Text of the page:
People flirt for various reasons, including the desire to increase sexual interaction. The motivational needs associated with flirting are sex (wants to have a physical intimacy); fun (as one of activity to feel good); exploring (modality to experience this behavior); being relational (to enhance intimacy in interaction or relationship); esteem (to enhance one's self-image), and being instrumental (goal of getting something out of the relationship)[3]. The present case also had corroboration from error management theory[4], showing that men tend to overperceive sexual interest from women, while women tend to underperceive sexual interest from men. It also explained the highest percentage of males engaged in this kind of behaviors.

The flirting is strongly related to personality traits such as extroversion, openness, and negatively related to conscientiousness, reflecting the outgoing nature but with a lack of concern for others. Studies also have shown that people with histrionic personality often involve themselves in flirtatious behaviors such as drawing attention to oneself by wearing bright-colored clothing or revealing garments[5]. They tend to be extremely emotionally expressive[6]. Those things got increased expression through online modality.

New media technologies have changed the ways young people interact with one another, and many are learning how to negotiate their romantic and sexual relationships within these new contexts. The Internet makes it feasible for an individual with histrionic personality traits to make more connections with persons. Participants view online mode of communication as something that facilitates planning social activities, maintaining ties with friends, and feeling part of a community[7].

Flirtatious behavior can manifest both offline and online. A greater need exists to look into cross-cultural aspect of these patterns of behaviors/or media influence. With the understanding of only a single case report as its major limitation, we observed that this patient presented himself with ego-syntonic flirting behaviors. We suggest that this clinical entity needs further qualitative or quantitative exploration to understand this emerging expression of a personality disorder and its implication for management. (The Ethic Committee at National Institute of Mental Health and Neuro Science approved the publication of this case study (protocol number = letter dated May 1, 2017, and date of approval = June 17, 2017) with the stipulation of obtaining the informed consent from the patient for the use of his clinical information.)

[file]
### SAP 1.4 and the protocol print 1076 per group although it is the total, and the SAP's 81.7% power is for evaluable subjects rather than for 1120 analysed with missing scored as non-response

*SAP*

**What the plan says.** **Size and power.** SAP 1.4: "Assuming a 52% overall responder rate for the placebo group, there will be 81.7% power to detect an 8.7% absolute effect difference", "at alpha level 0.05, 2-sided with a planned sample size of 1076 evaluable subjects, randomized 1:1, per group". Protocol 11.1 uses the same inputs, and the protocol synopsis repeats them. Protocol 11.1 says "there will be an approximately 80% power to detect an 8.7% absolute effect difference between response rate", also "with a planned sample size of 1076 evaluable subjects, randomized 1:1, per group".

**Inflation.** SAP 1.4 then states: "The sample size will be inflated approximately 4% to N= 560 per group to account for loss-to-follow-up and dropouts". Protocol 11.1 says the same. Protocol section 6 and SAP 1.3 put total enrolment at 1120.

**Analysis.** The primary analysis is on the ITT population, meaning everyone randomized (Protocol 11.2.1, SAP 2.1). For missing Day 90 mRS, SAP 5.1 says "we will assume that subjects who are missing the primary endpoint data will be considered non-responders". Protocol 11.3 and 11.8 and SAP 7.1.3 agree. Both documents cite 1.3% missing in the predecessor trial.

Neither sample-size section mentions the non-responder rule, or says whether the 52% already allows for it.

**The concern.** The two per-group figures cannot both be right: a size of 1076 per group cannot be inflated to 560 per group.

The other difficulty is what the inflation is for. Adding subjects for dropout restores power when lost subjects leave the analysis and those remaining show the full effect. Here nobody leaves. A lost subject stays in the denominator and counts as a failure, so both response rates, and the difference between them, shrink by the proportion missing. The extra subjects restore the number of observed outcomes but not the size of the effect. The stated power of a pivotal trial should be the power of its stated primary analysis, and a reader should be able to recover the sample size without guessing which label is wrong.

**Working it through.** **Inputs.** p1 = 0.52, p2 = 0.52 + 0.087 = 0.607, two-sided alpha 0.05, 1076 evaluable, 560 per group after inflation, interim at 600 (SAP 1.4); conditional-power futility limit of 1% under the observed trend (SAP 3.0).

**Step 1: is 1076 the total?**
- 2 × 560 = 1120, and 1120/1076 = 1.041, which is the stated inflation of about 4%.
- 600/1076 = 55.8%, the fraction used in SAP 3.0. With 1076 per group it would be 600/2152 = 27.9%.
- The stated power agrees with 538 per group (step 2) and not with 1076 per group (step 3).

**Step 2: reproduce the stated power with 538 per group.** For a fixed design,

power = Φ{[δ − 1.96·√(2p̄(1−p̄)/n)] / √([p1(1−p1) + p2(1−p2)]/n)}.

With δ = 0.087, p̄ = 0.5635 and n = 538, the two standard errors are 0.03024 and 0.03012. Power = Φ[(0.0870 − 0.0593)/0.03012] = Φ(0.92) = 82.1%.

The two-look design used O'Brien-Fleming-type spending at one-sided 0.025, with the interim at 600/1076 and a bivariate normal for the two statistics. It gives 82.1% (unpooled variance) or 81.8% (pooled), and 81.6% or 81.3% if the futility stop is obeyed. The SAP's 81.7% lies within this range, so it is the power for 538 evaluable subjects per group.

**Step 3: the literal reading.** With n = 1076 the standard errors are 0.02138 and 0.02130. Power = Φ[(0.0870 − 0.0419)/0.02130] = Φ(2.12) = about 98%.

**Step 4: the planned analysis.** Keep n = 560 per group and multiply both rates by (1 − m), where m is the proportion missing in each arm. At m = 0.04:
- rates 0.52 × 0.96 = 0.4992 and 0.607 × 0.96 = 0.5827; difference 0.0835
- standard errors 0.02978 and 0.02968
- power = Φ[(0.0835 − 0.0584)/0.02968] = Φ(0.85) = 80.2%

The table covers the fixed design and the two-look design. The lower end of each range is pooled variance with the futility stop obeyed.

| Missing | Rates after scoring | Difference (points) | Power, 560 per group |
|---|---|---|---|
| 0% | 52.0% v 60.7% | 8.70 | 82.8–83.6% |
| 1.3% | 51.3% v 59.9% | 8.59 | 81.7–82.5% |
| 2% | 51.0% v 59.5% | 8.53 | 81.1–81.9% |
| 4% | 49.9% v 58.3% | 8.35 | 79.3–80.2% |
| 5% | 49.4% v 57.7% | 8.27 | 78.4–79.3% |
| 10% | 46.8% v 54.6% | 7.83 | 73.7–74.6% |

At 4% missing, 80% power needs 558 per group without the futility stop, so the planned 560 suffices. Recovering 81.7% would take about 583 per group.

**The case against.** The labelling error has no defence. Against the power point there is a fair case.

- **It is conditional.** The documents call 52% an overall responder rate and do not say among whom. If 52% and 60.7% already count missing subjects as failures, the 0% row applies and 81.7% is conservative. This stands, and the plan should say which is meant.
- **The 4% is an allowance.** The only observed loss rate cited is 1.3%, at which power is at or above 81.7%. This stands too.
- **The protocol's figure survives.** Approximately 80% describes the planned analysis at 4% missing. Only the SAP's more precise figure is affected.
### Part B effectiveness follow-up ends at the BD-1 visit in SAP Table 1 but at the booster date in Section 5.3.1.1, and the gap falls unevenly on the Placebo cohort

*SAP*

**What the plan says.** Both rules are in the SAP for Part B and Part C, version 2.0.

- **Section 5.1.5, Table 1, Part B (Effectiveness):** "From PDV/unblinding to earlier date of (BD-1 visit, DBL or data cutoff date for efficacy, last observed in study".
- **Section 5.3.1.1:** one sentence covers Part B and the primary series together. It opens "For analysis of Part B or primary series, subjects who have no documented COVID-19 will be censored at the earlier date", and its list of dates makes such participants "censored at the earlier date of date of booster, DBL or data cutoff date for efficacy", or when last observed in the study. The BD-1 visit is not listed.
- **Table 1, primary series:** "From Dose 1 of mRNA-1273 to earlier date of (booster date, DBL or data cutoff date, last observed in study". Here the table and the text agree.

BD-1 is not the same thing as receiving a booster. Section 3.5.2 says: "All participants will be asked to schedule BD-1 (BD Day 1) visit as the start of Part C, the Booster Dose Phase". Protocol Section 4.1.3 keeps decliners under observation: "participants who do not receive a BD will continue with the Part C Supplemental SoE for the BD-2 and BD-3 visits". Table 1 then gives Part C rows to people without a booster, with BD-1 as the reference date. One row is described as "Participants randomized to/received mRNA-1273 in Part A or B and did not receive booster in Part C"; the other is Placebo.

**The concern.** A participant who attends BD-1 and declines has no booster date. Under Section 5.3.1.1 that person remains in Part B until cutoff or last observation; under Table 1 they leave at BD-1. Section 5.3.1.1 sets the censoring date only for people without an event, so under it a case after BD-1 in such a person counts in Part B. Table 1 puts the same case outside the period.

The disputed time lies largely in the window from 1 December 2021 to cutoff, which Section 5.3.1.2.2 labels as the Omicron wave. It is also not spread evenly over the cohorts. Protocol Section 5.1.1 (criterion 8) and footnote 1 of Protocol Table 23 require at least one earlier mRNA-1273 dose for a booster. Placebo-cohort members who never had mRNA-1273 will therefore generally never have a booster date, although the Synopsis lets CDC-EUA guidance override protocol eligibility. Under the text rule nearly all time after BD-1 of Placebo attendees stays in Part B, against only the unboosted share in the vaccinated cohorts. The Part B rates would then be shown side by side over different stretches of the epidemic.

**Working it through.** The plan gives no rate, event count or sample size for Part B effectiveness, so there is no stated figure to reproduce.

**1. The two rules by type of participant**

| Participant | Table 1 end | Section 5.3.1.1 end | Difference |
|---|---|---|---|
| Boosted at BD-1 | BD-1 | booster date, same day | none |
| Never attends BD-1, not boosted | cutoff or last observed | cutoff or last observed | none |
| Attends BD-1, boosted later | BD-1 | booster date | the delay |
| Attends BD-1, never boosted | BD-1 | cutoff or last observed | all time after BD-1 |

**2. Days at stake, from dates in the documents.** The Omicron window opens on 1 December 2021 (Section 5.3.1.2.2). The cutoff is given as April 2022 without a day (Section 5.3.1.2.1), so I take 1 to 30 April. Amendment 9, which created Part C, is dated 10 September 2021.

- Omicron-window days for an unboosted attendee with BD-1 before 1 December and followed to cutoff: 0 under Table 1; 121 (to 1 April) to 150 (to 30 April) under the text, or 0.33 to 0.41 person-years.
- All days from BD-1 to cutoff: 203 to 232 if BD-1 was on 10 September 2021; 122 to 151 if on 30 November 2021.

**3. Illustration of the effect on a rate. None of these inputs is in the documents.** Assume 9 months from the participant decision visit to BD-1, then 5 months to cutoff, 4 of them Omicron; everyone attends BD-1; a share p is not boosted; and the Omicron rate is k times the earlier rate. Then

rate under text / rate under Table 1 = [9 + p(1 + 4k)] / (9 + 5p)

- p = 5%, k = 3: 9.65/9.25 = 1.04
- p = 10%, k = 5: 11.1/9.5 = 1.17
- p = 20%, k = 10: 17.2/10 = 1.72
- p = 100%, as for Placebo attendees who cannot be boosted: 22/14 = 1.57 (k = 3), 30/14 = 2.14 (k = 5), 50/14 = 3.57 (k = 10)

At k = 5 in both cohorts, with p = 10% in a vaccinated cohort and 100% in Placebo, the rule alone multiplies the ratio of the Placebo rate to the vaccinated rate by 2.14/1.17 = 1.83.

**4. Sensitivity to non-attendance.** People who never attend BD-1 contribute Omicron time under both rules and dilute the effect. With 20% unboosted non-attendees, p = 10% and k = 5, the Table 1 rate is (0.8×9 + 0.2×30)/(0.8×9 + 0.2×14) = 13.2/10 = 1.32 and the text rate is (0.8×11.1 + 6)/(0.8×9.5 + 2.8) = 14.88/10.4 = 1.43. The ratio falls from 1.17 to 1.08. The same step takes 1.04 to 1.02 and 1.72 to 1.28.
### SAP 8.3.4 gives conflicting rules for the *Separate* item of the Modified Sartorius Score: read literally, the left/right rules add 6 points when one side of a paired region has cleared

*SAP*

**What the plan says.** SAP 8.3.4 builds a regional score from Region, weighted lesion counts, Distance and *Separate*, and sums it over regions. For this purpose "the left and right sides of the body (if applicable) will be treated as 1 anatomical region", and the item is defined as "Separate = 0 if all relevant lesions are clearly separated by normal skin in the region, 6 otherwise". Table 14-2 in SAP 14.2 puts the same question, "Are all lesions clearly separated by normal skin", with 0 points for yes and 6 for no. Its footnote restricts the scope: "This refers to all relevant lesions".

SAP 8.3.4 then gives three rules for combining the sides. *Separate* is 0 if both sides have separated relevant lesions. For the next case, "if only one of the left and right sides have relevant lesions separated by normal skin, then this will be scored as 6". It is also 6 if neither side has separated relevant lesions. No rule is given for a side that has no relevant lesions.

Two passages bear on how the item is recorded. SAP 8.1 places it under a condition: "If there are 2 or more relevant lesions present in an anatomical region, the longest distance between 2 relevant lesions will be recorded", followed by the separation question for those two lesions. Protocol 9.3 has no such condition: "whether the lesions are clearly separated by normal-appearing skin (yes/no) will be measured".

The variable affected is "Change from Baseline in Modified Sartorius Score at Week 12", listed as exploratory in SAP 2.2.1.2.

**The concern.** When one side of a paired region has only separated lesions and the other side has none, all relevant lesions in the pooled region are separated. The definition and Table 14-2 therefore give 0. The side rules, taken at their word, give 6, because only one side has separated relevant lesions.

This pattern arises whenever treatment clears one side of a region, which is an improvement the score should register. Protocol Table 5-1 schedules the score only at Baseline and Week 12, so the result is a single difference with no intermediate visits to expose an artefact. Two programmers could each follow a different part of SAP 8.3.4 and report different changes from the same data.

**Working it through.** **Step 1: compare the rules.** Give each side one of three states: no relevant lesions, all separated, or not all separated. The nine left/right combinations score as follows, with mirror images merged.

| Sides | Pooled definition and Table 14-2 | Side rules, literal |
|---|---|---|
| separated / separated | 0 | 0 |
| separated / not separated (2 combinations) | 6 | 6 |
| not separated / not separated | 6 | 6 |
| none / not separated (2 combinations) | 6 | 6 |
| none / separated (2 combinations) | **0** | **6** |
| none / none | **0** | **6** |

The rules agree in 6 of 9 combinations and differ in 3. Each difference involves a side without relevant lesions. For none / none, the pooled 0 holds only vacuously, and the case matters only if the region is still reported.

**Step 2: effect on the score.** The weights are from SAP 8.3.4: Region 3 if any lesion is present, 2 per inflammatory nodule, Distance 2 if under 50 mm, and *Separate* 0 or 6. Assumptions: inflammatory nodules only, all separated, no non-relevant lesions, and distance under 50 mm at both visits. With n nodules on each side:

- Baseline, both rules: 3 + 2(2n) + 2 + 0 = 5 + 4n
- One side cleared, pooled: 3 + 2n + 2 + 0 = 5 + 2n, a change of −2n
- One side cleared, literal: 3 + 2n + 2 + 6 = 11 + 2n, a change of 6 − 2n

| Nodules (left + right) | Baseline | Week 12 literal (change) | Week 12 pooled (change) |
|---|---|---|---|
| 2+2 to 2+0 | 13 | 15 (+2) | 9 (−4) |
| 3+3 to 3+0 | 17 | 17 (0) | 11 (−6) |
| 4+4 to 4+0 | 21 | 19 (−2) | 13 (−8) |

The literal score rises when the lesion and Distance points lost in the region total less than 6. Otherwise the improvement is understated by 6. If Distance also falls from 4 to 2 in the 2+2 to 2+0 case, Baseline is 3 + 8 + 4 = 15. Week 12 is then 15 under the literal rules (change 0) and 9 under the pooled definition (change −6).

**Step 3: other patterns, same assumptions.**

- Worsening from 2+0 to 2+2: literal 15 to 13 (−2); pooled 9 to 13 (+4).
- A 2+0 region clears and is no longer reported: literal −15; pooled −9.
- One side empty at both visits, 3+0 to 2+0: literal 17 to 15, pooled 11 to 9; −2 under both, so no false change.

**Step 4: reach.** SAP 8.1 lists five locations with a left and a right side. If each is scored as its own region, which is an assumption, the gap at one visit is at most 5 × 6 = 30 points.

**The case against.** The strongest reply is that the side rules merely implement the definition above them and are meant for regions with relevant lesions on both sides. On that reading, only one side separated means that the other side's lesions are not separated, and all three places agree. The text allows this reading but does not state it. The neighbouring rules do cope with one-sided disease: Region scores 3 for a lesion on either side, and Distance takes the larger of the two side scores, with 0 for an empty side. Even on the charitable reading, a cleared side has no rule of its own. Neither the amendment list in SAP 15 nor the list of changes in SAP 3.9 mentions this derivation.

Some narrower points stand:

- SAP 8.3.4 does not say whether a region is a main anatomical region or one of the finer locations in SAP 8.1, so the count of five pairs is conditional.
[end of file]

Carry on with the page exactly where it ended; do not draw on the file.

Financial Support and Sponsorship Top


None.


  Conflicts of Interest Top


Authors do not have any conflicts of interest in writing this letter.



 
  References Top

1.
Lilienfeld SO, Van Valkenburg C, Larntz K, et al.: The relationship of histrionic personality disorder to antisocial personality and somatization disorders. Am J Psychiatry 1986; 143: 718-22.  Back to cited text no. 1
    
2.
Givens DB: The nonverbal basis of attraction: flirtation, courtship, and seduction. Psychiatry 1978; 41: 346-59.  Back to cited text no. 2
    
3.
Hayreh SS, Jonas JB: Posterior vitreous detachment: clinical correlations. Ophthalmologica 2004; 218: 333-43.  Back to cited text no. 3
    
4.
Haselton MG, Buss DM. Error management theory: a new perspective on biases in cross-sex mind reading. J Pers Soc Psychol 2000; 78: 81-91.  Back to cited text no. 4
    
5.
Hall JA, Carter S, Cody MJ, et al.: Individual differences in the communication of romantic interest: development of the flirting styles inventory. Communication Quarterly 2010; 58: 365-93.  Back to cited text no. 5
    
6.
Rienzi BM, Scrams DJ: Gender stereotypes for paranoid, antisocial, compulsive, dependent, and histrionic personality disorders. Psychol Rep 1991; 69: 976-8.  Back to cited text no. 6
    
7.
McMillan SJ, Morrison M: Coming of age with the internet: a qualitative exploration of how the internet has become an integral part of young people's lives. New Media Soc 2006; 8: 73-95.  Back to cited text no. 7
    




 

Top
 
  Search
 
    Similar in PUBMED
   Search Pubmed for
   Search in Google Scholar for
    Access Statistics
    Email Alert *
    Add to My List *
* Registration required (free)  

 
  In this article
  Case Report
  Comment
   Financial Suppor...
   Conflicts of Int...
   References

 Article Access Statistics
    Viewed196    
    Printed6    
    Emailed0    
    PDF Downloaded24    
    Comments [Add]    

Recommend this journal